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Here are smart money moves to make now as the economy bounces back

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Covid-19 vaccinations are on the rise. Mask mandates are being stripped away. Businesses are reopening.

What should you do to get on track with your money during the economic recovery?

The U.S. economy is showing signs of life as the country reopens and returns to a new normal following the coronavirus pandemic. Weekly jobless claims dipped to a new pandemic low of 406,000, and the economy added 266,00 jobs in April, a positive gain, though below expectations.

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"What we've seen is some really bright spots, some very encouraging news. It gives me hope, and I am bullish for the future," San Francisco Federal Reserve President Mary Daly told CNBC during a recent "Closing Bell" interview. She also said that the Fed hasn't seen enough progress yet to change policy.

Many households are still dealing with the impact of the pandemic and will be for many years, even as the economy recovers. And, even those who weren't hit as hard by Covid may need to reassess their finances, as lockdowns have shifted priorities and spending habits — as things return to normal, inflation has risen, which can be concerning for consumers not ready to spend more for goods and services.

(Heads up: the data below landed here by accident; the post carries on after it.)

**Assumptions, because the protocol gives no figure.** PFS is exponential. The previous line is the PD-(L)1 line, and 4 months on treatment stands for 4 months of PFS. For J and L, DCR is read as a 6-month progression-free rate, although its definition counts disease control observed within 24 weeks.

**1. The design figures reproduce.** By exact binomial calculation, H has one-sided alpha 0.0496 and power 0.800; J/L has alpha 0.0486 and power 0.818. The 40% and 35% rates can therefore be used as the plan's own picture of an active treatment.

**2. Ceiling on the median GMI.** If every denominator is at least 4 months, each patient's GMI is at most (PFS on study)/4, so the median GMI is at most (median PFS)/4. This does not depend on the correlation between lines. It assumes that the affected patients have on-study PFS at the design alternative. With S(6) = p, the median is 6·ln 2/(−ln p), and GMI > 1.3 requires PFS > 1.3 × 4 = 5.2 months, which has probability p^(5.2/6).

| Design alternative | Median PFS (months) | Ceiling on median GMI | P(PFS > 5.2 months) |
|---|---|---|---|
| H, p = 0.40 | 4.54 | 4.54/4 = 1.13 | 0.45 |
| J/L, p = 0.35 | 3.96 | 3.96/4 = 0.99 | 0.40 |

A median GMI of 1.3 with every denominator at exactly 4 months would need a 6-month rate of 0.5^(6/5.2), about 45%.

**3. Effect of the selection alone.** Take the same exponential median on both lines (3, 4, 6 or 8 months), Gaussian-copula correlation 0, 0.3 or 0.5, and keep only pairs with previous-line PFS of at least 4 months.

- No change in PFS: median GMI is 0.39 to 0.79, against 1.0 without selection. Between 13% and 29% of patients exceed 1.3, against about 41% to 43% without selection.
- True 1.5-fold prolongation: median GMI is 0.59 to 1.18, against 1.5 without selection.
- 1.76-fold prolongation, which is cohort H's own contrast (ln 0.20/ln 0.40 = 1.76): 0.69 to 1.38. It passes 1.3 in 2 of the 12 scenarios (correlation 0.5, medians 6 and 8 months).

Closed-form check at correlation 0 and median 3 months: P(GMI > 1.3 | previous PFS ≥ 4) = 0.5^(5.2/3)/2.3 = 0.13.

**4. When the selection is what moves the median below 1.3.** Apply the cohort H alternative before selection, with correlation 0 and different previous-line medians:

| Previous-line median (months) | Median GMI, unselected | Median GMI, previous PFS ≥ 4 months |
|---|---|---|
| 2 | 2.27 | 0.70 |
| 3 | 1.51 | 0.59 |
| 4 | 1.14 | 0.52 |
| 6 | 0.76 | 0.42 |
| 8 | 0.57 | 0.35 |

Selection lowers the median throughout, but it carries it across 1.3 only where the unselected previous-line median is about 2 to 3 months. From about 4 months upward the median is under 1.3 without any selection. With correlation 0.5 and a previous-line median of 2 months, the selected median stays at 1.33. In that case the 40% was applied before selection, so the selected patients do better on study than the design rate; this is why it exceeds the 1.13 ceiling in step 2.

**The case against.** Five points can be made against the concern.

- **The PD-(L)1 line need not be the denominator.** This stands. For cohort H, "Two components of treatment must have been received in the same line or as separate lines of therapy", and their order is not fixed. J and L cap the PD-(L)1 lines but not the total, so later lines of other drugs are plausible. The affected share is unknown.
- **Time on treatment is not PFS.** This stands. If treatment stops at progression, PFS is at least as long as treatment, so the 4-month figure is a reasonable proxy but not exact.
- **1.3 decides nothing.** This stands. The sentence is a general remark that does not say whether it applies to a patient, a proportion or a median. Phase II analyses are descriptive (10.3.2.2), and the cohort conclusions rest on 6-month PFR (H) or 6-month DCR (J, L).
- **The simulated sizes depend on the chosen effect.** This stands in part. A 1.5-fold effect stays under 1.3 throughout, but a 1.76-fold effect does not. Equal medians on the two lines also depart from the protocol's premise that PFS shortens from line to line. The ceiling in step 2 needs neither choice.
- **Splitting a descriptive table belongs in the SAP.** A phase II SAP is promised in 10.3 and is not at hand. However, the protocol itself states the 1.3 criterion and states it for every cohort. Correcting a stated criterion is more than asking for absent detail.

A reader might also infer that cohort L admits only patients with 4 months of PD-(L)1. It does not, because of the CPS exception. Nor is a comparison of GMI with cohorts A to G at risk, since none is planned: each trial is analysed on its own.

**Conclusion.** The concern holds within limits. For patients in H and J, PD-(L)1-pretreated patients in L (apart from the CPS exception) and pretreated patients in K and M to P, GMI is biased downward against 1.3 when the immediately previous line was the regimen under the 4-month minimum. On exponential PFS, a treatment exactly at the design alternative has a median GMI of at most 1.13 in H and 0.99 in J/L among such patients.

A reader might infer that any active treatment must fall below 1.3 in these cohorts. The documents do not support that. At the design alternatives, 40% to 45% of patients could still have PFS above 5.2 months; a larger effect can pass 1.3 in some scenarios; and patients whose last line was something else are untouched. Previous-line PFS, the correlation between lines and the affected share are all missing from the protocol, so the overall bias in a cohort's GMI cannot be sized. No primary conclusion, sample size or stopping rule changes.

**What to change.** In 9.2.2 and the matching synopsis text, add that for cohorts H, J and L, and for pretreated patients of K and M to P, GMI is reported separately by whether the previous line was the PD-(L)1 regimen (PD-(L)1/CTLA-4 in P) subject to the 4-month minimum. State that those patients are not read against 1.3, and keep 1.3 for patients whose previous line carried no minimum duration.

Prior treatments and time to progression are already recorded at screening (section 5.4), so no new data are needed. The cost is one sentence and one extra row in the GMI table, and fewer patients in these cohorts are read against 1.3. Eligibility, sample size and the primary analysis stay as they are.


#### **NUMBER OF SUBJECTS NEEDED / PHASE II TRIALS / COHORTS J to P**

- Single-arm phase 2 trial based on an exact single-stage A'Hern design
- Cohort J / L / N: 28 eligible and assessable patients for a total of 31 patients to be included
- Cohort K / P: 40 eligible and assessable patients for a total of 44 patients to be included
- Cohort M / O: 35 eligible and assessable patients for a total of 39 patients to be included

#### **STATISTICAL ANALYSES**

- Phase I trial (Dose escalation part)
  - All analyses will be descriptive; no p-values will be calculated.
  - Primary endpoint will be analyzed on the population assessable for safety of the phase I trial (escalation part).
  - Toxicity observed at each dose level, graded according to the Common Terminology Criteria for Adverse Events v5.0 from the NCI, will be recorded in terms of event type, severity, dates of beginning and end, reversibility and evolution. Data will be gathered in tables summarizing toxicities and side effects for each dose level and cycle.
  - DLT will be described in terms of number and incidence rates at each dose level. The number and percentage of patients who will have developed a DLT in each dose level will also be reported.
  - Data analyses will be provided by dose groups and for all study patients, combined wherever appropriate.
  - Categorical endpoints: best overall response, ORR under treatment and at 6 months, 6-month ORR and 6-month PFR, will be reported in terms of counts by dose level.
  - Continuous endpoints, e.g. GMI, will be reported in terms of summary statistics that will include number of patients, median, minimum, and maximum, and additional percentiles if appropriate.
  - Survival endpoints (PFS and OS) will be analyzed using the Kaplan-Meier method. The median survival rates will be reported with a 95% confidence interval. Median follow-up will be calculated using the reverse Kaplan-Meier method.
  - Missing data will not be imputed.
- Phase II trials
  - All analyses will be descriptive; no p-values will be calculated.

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What's more, money experts say after being caught off guard by the coronavirus pandemic, many Americans may now be more mindful about being prepared for the next possible economic downturn.

Here's what experts recommend people focus on as the economy reopens and recovers.

1. Rebuild emergency savings

The pandemic was a complete surprise and showed many Americans just how unprepared they were to withstand an emergency. Now, as the U.S. rebuilds the economy and more people are going back to work, bolstering emergency savings should be top of mind.

"The best financial practices pertain through bad times and good," said Mark Hamrick,  senior economic analyst at Bankrate. "We'd strongly counsel to make emergency savings a priority."

A rule of thumb followed by many financial experts is that people should have three to six months of living expenses in an emergency savings fund. But 13 months into a pandemic that's left millions unemployed, people may be rethinking their savings goals.

If you took on $25,000 of debt, you can't manage your finances like you don't have $25,000 of debt to pay off.
Tania Brown
CFP and coach at SaverLife

"That should make people think a second time about using the rule of thumb, and actually think of their own specific situation," said Dana Menard, a certified financial planner and founder and CEO of Twin Cities Wealth Strategies in Maple Grove, Minnesota.  

Depending on their career, industry, family and specific needs, some people may want to save more — or even less — in an emergency savings fund to prepare for the next event.

"Three months is just the starting point," said Tania Brown, CFP and coach at SaverLife, a nonprofit focused on saving.

2. Pay down debt